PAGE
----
AstraZeneca Vaccines on the West Coast

From Tuesday 30 November, people aged 18 and older can access the AstraZeneca COVID-19 vaccine at several clinics on the West Coast

From Friday 26 November, bookings to get AstraZeneca can be made using Book My Vaccine or by calling 0800 28 29 26.

AstraZeneca is available at the following location:

Date available

Clinic

Days

AstraZeneca clinic hours

From 2 Dec

Greymouth

Te Nīkau Hospital & Health Centre, 71 Water Walk Road, Greymouth

Thu, Fri

10am-4pm

Read about Things you need to know about the AstraZeneca vaccine (PDF, 1MB)

FAQs

Why is AstraZeneca only available at a limited number of clinics? 

The AstraZeneca vaccine is only available at a limited number of sites because Pfizer is the main vaccine we are using in New Zealand.  

We are starting with a small number of vaccines and will monitor demand and supply. If there is demand in an area where a clinic is not easily accessible, we can hold pop up clinics or mobile vaccinations.  

About the AstraZeneca vaccine 

TheAstraZeneca COVID-19 vaccine is available foranyone aged 18 years and older who can’t have the Pfizer vaccine or wants a different option. 

Pfizer is the preferred COVID-19 vaccine for use in New Zealand. Both the Pfizer and AstraZeneca vaccines will give you the best protection against COVID 19. Both vaccines are free. 

You need to have 2 doses of the AstraZeneca vaccine. You’ll need to wait at least 4 weeks before getting your second dose. To have the best protection, you need to get both doses of the vaccine. 

The AstraZeneca vaccine has been thoroughly assessed for safety by Medsafe. Medsafe only grants approval for using a vaccine in Aotearoa once it’s satisfied the international evidence shows benefits outweigh the risks. There have been no shortcuts taken in granting approval. The AstraZeneca vaccine has been used successfully by millions worldwide. 

What the AstraZeneca vaccine contains 

  • non-replicating modified adenovirus viral vector encoding the SARS-CoV-2 spike protein 
  • L-histidine 
  • L-histidine hydrochloride monohydrate 
  • magnesium chloride hexahydrate 
  • polysorbate 80 
  • ethanol 
  • sucrose 
  • sodium chloride 
  • disodium edetate dihydrate (EDTA) 
  • water for injection. 

How to get the AstraZeneca vaccine 

From 26 November you can book an appointment at www.BookMyVaccine.nz to get the AstraZeneca vaccine. 

If you select AstraZeneca, Book my Vaccine will show a list of vaccination clinics where AstraZeneca is available. Not all clinics are delivering AstraZeneca because Pfizer is the main vaccine we are using in New Zealand. 

If you can’t book online, call 0800 28 29 26 (8am to 8pm, 7 days a week). 

Getting your AstraZeneca vaccine 

You should not get the AstraZeneca vaccine if you: 

  • have had a severe allergic reaction to this vaccine or its ingredients 
  • have had a major blood clot at the same time as having low levels of platelets (thrombocytopenia) after receiving any COVID-19 vaccine  
  • have had Capillary Leak Syndrome (CLS – a condition causing fluid leakage from small blood vessels). 

You cannot get the AstraZeneca vaccine if you are under 18 years old. 

The AstraZeneca vaccine is injected into a muscle (usually in the upper arm). The second injection can be given between 4 and 12 weeks after the first injection. If you get AstraZeneca for your first dose, then you should also get it (and not the Pfizer vaccine) for your second dose.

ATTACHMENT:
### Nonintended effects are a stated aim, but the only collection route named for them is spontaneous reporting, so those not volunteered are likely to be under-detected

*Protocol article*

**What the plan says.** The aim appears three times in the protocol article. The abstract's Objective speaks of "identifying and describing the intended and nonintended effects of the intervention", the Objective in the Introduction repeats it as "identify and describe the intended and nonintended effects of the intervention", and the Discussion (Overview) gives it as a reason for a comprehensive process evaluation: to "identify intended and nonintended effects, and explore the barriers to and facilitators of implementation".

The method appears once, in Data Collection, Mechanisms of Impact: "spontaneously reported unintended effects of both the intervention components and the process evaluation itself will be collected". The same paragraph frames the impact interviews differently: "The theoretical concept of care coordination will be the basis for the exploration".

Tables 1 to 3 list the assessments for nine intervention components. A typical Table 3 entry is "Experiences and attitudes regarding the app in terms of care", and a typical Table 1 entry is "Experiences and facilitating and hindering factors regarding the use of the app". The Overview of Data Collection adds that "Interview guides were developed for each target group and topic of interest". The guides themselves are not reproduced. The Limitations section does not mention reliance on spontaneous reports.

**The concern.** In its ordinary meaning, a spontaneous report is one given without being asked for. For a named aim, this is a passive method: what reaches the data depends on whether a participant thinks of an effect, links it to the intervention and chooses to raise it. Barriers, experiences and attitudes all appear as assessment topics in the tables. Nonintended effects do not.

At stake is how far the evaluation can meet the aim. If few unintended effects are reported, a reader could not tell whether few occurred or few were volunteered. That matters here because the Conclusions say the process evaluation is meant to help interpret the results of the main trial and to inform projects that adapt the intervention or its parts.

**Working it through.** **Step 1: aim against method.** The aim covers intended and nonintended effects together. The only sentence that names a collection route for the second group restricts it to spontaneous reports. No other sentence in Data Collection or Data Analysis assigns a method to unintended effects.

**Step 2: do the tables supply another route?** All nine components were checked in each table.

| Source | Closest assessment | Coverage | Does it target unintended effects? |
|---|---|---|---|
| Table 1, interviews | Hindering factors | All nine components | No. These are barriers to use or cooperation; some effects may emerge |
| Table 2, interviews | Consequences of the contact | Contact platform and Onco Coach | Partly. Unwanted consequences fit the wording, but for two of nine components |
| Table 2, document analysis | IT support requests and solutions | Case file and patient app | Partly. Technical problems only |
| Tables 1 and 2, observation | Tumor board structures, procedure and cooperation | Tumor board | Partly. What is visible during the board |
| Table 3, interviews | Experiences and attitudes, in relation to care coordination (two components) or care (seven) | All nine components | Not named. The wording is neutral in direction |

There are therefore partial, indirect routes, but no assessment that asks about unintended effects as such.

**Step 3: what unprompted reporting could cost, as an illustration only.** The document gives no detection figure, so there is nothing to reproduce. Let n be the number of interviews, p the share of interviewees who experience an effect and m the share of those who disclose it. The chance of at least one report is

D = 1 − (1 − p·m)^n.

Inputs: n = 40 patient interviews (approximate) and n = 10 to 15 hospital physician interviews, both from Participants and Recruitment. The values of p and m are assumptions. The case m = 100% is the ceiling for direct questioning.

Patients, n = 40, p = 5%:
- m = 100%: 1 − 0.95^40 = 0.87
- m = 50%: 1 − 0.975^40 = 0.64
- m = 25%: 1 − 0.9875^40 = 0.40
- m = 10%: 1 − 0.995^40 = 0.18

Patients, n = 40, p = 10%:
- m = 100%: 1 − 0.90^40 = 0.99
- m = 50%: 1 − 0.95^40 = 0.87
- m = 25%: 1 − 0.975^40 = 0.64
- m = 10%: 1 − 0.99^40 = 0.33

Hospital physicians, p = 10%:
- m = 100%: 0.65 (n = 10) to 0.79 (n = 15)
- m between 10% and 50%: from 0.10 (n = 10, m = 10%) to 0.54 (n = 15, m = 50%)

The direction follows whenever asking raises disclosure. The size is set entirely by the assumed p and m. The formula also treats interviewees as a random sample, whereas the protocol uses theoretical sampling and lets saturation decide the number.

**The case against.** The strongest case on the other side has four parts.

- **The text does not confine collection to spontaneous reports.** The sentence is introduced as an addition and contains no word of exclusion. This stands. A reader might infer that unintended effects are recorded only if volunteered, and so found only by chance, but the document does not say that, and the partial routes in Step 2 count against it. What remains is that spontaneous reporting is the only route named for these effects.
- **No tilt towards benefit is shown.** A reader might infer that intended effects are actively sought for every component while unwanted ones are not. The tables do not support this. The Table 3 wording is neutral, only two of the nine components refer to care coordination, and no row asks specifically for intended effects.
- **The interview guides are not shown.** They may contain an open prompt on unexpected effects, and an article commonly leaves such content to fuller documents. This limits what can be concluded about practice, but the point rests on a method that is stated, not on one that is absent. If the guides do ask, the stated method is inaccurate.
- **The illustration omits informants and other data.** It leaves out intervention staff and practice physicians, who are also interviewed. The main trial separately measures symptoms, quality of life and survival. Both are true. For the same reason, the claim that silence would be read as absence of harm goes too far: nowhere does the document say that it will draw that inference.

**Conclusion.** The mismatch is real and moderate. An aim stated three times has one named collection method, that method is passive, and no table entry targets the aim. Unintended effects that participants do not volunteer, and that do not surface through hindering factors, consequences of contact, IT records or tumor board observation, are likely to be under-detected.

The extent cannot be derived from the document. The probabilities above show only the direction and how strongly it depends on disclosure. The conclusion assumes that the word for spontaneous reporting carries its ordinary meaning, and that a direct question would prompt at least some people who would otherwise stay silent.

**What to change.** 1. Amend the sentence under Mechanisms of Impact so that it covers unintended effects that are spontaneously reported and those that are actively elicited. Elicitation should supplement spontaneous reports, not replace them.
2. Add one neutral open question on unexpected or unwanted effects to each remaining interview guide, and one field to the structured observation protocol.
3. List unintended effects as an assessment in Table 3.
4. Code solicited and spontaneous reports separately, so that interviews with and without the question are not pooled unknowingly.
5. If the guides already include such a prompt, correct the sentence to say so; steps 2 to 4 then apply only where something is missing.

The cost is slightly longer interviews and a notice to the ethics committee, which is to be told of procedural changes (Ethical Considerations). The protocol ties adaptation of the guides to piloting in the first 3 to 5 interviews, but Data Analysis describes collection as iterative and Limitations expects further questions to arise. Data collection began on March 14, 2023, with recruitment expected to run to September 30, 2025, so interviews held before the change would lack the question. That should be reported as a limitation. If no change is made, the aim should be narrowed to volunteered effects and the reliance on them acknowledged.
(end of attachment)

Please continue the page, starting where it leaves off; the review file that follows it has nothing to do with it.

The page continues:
You will need to wait for at least 15 minutes after your vaccination. 

Pregnancy 

There is insufficient data on the use of AstraZeneca in pregnant people, so Pfizer remains the preferred choice of vaccine for this group. 

Talk to your doctor about whether the AstraZeneca vaccine is suitable for you if you are pregnant or breastfeeding, or if you think you may be pregnant. 

How the AstraZeneca vaccine protects you from COVID-19 

The type of coronavirus that causes COVID-19 is new to humans. This is why our bodies do not already know how to fight it off. 

The AstraZeneca vaccine stimulates the body’s immune system. It causes the body to produce antibodies to help fight the virus. This will help to protect you against COVID-19 in the future. None of the ingredients in this vaccine can cause COVID-19. 

How we know the AstraZeneca vaccine is effective 

COVID-19 vaccines are already the most well-studied vaccines ever made. 

In the clinical trials, the AstraZeneca vaccine gave 81% protection against the symptoms of COVID-19. 

It also shows effectiveness against hospital admission of at least 80% after a single dose. 

For the best protection, you need 2 doses. 

Side effects 

As with all medicines, you might experience some mild side effects. This is common, and a sign that your body is learning to fight the virus. 

Serious side effects 

There are some side effects that are very rare but serious. 

Blood clots are a very rare side effect of the AstraZeneca vaccine. It has occurred in around 1 in 100,000 people who have received the AstraZeneca vaccine. 

Symptoms can include: 

  • shortness of breath 
  • chest pain 
  • leg swelling 
  • pain in arms or legs 
  • severe or persistent headache 
  • blurred vision 
  • confusion or seizures (fits) 
  • abdominal pain. 

Very rare cases of Capillary Leak Syndrome (CLS) have been reported. The symptoms of this condition include rapid swelling of the arms and legs, sudden weight gain and feeling faint. 

Very rare cases of Guillain-Barré syndrome (GBS) have also been reported. GBS is a rare immune disorder that causes nerve inflammation. Symptoms may include pain, numbness and muscle weakness in the arms and legs which may progress to the chest and face.  

If you experience any of these symptoms, seek medical attention immediately.